My father John Warhola was Andy Warhol’s older brother. He had so many wonderful stories of what it was like growing up as one of the “Warhola” boys. He would talk about the good times, the bad times, and everything in between. One of my favorite stories was the one about the 1936 Pittsburgh flood, the D. L. Clark Company (the candy company known for Clark bars), and what is now The Andy Warhol Museum. You might be thinking, how are all of these connected? Well, let’s find out.
So dad told me the tale of how a story was circulating around their Oakland neighborhood after the 1936 Pittsburgh flood. The story was that the Clark candy company was throwing out candy bars because they had been contaminated by the flood. When Paul, John, and Andy heard of this, they decided to venture down to the North Side to see if they could get any of the “free” candy. As young boys, they were not concerned about the safety of the candy. Fortunately, when they got to the Clark candy company, they realized that this was in fact just a story, with no truth.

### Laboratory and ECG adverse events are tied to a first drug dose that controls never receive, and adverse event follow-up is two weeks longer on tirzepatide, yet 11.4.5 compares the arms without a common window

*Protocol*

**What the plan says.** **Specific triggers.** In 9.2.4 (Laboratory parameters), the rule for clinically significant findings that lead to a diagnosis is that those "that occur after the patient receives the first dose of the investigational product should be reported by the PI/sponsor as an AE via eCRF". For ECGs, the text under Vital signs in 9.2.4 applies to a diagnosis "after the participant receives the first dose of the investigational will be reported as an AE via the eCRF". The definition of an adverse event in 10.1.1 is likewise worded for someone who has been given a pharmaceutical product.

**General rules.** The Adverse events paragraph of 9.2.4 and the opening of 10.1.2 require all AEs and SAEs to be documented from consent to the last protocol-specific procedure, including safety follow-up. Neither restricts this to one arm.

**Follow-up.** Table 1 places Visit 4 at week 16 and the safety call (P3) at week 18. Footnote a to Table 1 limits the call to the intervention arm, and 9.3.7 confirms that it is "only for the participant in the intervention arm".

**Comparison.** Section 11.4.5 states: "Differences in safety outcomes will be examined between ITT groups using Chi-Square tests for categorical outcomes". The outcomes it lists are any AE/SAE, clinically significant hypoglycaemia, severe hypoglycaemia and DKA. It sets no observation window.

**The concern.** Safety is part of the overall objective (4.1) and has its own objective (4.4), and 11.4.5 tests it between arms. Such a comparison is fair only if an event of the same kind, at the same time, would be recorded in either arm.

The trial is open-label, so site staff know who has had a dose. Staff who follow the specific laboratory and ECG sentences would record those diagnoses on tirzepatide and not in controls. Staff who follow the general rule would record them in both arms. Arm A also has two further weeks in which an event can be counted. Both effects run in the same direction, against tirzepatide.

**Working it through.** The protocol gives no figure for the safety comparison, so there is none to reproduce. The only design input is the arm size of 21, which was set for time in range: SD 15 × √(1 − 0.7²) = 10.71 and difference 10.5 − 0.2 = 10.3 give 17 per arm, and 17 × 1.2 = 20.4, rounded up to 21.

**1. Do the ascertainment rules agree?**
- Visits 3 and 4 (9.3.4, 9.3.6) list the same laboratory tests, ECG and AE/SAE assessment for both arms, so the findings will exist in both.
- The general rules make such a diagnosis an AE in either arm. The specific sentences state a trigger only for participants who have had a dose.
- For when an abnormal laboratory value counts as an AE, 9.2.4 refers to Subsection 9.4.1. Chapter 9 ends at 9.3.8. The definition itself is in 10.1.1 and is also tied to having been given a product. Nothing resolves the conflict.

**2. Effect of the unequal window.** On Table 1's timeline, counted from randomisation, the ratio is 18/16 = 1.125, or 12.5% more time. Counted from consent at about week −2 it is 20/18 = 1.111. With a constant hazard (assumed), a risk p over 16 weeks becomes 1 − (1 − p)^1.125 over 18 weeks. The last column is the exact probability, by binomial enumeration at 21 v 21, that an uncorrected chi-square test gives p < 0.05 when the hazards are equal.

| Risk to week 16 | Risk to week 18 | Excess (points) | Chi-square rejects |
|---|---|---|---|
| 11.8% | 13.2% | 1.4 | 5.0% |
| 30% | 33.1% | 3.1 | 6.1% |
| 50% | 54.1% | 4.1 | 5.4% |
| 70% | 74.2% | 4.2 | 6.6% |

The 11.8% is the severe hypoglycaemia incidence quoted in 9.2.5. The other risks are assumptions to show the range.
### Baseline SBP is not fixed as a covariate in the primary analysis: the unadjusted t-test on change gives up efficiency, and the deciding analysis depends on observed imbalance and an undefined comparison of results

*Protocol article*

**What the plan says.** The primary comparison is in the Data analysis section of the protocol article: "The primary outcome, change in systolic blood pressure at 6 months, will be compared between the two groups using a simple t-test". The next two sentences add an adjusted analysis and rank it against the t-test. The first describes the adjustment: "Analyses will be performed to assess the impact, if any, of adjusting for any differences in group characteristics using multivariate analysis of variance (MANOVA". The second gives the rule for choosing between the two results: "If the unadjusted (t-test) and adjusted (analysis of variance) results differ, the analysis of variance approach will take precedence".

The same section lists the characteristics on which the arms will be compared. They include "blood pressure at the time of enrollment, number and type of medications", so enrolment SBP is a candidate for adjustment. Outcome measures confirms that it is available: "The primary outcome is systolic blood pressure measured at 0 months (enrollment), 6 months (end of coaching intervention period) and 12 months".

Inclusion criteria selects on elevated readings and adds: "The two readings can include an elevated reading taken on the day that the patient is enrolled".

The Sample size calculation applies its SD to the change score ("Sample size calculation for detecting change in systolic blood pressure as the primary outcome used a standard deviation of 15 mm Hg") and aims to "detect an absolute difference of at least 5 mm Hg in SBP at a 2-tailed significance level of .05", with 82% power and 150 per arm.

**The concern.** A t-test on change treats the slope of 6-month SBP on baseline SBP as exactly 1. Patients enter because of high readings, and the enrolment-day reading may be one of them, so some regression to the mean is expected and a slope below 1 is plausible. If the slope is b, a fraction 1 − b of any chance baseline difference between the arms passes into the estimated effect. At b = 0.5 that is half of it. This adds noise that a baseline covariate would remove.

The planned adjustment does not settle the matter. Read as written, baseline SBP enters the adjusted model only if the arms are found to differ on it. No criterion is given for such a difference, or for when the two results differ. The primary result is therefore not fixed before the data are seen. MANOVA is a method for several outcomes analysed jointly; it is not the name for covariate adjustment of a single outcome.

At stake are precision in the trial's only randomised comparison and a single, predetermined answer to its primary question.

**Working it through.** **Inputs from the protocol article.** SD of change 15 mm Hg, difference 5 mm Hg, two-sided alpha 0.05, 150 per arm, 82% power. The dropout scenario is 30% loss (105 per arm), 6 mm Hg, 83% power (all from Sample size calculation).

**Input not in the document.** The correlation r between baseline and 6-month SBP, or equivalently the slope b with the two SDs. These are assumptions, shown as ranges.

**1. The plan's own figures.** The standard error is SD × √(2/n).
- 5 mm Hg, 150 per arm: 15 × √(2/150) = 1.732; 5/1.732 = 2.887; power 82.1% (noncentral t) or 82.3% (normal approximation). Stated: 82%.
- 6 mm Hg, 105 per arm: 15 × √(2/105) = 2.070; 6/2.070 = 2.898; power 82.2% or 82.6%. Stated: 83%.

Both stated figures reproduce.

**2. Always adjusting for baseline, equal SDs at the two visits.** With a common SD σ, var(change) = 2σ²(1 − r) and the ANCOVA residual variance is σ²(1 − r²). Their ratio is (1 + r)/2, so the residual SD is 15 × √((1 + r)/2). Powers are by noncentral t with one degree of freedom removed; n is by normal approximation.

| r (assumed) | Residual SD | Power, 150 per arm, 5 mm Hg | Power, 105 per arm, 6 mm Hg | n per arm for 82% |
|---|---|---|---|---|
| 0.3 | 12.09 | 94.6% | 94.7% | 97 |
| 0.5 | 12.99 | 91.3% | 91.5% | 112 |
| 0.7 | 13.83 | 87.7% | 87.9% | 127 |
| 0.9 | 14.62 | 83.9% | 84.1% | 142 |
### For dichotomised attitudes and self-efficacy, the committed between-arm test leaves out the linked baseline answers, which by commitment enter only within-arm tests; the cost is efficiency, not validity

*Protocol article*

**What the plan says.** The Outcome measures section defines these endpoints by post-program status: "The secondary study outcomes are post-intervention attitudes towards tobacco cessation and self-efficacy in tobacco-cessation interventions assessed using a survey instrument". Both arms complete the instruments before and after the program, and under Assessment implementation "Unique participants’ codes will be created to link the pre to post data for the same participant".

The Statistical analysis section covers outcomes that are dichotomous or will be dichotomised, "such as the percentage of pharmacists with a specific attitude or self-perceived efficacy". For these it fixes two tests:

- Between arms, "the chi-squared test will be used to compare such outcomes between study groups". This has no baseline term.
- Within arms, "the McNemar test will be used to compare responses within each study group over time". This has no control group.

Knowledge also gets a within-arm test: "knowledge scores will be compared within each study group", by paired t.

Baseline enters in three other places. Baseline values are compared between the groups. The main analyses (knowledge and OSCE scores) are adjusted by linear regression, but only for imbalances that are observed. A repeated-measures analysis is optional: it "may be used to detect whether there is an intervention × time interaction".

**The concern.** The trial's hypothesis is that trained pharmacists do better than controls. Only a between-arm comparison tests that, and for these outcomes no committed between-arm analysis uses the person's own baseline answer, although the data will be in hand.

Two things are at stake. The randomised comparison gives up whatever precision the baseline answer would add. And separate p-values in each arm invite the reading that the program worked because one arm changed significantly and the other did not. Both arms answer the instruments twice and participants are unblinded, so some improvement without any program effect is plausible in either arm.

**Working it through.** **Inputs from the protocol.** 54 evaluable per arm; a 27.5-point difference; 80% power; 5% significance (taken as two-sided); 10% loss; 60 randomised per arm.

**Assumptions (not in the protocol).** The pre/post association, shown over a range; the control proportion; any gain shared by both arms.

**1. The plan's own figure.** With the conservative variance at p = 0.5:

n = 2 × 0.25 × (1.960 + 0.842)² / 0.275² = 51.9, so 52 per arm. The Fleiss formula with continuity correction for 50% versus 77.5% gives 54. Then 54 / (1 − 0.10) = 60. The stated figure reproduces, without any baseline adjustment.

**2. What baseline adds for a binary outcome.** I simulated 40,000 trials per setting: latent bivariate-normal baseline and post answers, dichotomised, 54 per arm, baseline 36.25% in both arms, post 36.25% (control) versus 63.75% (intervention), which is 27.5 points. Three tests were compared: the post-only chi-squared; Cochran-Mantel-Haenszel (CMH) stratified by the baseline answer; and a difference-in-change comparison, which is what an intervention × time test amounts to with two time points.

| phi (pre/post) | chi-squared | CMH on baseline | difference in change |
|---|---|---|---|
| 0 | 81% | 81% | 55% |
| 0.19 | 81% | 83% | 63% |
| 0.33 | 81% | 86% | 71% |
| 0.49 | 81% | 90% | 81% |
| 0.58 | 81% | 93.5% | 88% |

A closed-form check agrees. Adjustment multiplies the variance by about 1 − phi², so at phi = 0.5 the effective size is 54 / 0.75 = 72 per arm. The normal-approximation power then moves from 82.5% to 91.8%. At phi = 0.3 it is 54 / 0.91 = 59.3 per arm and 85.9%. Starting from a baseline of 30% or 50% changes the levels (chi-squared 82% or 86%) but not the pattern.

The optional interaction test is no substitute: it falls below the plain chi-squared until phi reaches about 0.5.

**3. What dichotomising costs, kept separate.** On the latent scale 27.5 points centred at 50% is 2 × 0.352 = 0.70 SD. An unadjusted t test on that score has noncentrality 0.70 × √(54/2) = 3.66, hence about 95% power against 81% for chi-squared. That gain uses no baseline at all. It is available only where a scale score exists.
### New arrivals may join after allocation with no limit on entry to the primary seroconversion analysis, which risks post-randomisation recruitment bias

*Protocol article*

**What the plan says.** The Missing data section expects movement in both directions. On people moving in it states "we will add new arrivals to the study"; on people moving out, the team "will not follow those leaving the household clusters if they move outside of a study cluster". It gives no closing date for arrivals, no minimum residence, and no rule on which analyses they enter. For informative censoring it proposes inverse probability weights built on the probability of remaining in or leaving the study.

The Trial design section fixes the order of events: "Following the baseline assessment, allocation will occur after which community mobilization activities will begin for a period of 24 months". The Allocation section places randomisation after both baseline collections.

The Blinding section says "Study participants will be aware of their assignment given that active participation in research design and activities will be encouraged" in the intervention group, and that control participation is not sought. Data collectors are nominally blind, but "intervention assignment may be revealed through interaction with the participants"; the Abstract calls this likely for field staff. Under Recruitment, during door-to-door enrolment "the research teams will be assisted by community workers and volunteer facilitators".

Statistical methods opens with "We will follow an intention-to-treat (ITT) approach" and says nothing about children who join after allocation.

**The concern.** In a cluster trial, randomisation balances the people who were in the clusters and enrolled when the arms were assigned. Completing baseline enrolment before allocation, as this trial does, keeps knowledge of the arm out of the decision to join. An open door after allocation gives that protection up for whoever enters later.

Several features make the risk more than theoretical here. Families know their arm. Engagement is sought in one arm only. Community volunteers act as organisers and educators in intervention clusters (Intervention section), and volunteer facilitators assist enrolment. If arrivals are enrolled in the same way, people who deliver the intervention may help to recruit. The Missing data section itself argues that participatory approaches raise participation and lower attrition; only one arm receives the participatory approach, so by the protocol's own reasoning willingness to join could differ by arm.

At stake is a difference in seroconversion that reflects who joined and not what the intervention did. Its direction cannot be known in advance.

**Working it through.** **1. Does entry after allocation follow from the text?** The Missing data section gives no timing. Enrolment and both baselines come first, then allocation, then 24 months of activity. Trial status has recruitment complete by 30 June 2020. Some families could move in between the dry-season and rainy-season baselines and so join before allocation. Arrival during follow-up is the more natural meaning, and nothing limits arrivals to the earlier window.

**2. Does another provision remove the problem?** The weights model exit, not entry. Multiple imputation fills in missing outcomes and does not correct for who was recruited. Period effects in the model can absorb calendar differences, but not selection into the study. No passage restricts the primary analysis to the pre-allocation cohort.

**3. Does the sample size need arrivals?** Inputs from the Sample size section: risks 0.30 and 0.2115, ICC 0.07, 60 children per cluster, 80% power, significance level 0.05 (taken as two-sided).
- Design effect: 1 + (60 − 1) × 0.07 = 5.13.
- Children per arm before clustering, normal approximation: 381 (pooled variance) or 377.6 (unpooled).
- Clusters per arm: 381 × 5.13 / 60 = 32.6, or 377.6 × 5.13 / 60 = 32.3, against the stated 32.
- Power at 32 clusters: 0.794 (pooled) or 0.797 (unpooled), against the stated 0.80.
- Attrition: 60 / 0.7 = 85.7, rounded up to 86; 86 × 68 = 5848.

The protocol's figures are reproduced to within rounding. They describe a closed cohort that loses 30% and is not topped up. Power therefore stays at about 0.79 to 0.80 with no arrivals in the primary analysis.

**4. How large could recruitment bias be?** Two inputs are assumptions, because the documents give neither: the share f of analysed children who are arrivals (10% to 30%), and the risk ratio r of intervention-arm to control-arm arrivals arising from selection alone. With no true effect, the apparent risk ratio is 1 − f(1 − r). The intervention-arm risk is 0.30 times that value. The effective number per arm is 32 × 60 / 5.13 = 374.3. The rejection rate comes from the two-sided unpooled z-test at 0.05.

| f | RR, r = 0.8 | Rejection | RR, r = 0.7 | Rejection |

Disappointed, they started their journey back to Oakland, on foot, of course. By this time Andy was already very tired; it had been a long walk from home (more than two miles from Oakland, through downtown, and across the bridge to the North Side). He looked to his older brothers to give him a “horsey,” allowing Andy to straddle their backs and have one of them carry him. Both Paul and John were equally tired and suggested that Andy just rest on the steps of the building they were passing. Andy did sit on the steps of that building at 117 Sandusky Street, a warehouse built in 1911 for Frick & Lindsay (supply distributors for oil wells, steel mills, and mines), and now the home of The Andy Warhol Museum.